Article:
Letter of Recommendation: Spotify Stalking
by Caralyn Levine on May 22, 2020
Posted in: friendship, Music, Virtual WRMC
Many of you know the joys of Spotify stalking first-hand. This is my personal take on the widespread (I think) social phenomenon.
I was quite resistant to Spotify, preferring to listen to iTunes and Youtube for far too long. Even, shamefully, Pandora radio. Once I finally made the plunge, I wanted to keep it private. In addition to the embarrassment of “changing my mind” I was also wary of connecting Spotify to Facebook and of following and being followed. Begrudgingly, I gradually started to dip my toes into the public forum of Spotify. I followed a couple of close friends here and there, followed @wrmc911 (of course). Little did I know, I would soon become obsessed by that right-hand column (for the non-spotify users, it shows what your Spotify friends are listening to). It felt like a true marker of friendship, a way to know a bit more about how someone’s day was going, despite not running into them or having time to call. A way to find new music (more on that later). A way to procrastinate by going way back on someone’s profile. A way to remind myself that my friends’ radio shows were starting. A way to avoid the awkward party question “what do you listen to”, because you can just find them on Spotify and see what they really listen to. I don’t see it as a space for passing judgement though, or for exposing “bad taste” but rather a vulnerable and honest chance to connect—not over the same music—but over the possibility of knowing each other more fully through music.
With that, I am proud to say I have become a full-fledged Spotify stalker. Pre-isolation and mid-isolation, I feel quite attached to the ability to know what someone is hearing right now. It feels almost transgressively intimate when you think about it for too long (as I have done writing this piece). But it also allows music, even in the midst of isolation, to still feel communal and exciting. Listening to new and “very wrmc” albums these past couple of months, while for sure enjoyable alone, was bittersweet. Seeing so many names pop up on my screen listening to the same album gives me a small taste of unintentional “communal” listening that feels uplifting.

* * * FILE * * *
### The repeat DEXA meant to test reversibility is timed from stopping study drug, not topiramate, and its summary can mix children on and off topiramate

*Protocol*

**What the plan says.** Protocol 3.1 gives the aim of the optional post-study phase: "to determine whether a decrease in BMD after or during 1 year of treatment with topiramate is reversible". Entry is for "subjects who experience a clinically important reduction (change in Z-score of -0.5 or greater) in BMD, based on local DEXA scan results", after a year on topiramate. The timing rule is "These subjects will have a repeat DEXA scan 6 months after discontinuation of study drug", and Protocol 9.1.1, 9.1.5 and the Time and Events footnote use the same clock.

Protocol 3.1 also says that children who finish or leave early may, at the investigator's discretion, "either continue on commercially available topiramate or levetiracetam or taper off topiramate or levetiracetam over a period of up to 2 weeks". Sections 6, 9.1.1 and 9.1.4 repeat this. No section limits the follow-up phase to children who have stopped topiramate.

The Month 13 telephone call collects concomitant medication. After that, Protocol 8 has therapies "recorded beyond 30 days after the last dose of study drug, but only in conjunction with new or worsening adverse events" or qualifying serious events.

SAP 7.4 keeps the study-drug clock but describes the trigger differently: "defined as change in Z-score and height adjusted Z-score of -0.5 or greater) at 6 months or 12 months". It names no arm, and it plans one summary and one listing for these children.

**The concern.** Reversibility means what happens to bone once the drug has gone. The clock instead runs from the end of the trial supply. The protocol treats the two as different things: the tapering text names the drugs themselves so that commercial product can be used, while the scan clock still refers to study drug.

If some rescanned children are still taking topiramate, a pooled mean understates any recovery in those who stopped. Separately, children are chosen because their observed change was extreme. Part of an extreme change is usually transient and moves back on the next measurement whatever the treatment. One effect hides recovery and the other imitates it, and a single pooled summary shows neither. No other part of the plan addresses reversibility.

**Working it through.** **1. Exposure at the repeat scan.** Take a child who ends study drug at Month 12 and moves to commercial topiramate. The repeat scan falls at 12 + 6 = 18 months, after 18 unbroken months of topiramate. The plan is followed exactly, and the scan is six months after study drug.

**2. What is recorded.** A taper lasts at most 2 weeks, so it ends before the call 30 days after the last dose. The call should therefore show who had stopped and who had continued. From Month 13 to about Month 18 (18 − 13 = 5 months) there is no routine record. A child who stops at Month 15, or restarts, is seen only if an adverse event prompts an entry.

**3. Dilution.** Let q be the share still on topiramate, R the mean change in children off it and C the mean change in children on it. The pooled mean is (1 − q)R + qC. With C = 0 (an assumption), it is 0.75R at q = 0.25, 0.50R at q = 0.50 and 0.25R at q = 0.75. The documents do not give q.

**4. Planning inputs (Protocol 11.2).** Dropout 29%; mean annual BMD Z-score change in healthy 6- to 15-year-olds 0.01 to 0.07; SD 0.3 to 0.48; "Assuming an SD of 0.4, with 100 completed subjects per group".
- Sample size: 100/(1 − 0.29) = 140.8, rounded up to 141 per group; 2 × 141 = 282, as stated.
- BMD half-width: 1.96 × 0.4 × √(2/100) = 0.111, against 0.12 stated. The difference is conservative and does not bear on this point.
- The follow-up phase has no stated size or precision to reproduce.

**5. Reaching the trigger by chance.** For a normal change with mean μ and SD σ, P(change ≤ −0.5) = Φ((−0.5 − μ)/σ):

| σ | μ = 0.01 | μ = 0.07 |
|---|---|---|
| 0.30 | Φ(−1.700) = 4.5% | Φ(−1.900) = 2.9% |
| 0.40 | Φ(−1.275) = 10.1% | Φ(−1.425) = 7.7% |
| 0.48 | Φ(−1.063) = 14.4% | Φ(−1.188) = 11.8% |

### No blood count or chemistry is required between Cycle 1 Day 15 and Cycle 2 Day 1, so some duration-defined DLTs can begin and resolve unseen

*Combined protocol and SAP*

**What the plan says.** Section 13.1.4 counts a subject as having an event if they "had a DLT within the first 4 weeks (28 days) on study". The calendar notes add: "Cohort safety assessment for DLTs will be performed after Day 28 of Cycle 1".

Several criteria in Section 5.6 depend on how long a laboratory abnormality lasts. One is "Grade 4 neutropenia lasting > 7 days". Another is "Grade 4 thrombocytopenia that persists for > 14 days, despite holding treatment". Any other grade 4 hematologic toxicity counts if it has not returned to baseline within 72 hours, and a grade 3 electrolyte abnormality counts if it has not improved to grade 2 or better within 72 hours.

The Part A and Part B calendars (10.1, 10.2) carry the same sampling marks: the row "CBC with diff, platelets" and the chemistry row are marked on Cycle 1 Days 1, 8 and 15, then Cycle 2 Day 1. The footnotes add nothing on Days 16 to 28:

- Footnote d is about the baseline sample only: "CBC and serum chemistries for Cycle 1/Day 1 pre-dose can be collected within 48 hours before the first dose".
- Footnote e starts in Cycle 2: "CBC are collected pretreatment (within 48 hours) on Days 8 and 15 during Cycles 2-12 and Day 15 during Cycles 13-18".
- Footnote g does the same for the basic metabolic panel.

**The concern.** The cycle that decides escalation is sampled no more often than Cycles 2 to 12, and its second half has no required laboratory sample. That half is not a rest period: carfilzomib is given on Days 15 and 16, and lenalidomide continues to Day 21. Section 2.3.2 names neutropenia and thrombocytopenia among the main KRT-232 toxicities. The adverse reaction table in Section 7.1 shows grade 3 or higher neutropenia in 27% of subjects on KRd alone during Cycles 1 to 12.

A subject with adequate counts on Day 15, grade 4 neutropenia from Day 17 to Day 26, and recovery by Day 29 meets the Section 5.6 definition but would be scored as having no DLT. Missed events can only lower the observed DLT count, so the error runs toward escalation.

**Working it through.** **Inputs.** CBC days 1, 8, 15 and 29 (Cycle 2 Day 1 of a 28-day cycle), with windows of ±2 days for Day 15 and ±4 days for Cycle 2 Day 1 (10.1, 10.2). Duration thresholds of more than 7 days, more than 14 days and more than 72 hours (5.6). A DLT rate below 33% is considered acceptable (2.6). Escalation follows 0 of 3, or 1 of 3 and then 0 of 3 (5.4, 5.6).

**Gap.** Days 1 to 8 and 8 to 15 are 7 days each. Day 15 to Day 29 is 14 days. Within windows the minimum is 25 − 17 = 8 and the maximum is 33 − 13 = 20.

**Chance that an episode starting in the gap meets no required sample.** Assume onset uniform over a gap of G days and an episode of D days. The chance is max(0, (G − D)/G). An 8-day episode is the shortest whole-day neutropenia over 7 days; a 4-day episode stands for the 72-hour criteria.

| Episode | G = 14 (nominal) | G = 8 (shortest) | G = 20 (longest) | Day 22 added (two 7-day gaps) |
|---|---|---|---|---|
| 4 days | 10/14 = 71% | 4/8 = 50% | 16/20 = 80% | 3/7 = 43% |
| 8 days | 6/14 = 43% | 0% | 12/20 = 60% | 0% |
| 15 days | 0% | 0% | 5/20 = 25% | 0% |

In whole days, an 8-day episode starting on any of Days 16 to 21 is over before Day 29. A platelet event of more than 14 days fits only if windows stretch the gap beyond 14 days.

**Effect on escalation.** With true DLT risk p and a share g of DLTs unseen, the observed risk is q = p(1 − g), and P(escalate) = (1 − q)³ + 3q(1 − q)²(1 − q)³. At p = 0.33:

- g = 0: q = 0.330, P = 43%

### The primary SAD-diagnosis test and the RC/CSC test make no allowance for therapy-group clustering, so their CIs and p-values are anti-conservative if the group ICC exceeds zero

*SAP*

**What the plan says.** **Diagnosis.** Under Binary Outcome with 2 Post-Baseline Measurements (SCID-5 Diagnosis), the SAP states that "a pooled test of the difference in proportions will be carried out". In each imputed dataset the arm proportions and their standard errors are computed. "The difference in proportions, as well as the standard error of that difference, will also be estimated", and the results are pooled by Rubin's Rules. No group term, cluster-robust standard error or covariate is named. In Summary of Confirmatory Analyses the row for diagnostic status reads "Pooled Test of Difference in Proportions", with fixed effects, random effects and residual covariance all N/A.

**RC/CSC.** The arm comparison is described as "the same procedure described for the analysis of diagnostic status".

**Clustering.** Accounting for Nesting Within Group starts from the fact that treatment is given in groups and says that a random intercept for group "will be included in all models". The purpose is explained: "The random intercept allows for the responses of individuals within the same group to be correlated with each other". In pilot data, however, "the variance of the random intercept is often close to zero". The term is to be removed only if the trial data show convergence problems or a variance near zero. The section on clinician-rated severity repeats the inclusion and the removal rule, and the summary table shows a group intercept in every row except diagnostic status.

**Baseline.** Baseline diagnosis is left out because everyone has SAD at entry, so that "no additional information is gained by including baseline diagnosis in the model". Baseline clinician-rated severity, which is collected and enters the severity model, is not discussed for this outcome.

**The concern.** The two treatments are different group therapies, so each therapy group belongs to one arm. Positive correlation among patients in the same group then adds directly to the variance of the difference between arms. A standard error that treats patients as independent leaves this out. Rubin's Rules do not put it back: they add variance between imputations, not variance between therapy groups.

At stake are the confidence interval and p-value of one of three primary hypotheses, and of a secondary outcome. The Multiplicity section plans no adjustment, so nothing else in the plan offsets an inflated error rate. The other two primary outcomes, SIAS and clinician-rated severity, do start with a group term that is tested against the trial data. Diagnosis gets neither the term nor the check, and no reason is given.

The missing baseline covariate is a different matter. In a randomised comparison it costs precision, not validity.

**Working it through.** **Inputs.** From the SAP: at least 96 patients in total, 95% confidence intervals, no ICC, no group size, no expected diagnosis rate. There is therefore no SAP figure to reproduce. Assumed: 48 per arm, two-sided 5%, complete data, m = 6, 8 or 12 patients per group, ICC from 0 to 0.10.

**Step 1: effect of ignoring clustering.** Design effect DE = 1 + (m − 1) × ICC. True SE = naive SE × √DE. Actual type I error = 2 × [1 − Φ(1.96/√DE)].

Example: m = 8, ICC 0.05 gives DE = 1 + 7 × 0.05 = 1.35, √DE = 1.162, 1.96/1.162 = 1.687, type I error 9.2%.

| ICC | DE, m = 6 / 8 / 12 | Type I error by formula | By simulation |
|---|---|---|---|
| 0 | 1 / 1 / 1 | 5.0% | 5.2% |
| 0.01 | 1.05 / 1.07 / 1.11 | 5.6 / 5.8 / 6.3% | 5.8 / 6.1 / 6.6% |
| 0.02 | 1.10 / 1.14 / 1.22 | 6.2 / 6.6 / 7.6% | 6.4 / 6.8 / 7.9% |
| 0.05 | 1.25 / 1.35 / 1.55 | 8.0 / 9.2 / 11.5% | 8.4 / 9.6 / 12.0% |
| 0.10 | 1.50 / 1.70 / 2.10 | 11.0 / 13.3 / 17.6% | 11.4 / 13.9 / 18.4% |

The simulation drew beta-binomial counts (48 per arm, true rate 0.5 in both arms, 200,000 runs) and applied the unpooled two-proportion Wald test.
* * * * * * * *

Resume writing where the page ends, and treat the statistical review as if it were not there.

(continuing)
But that’s not the whole point of this blog post. Spotify stalking gives me much more than mass alt music solidarity. Stalking gives me access to so much new music, both by seeing it appear under friend activity, and by going further in depth, both by “unknown” artists, and beloved ones. By “further in depth” I mean scrolling through people’s profiles and represents the true stalking here. In the spirit of investigative journalism, I am hyperlinking a Spotify playlist that I made but that I cannot take full credit for. I am a mere compiler of songs that I found and came to love through Spotify stalking.
Because Spotify doesn’t have notifications (another asset in my opinion), you probably don’t know who you are but thank you to those I follow on Spotify for listening to music so well! So broadly! So often! And especially, thank you to whoever is playing Marshmello constantly on the WRMC Spotify.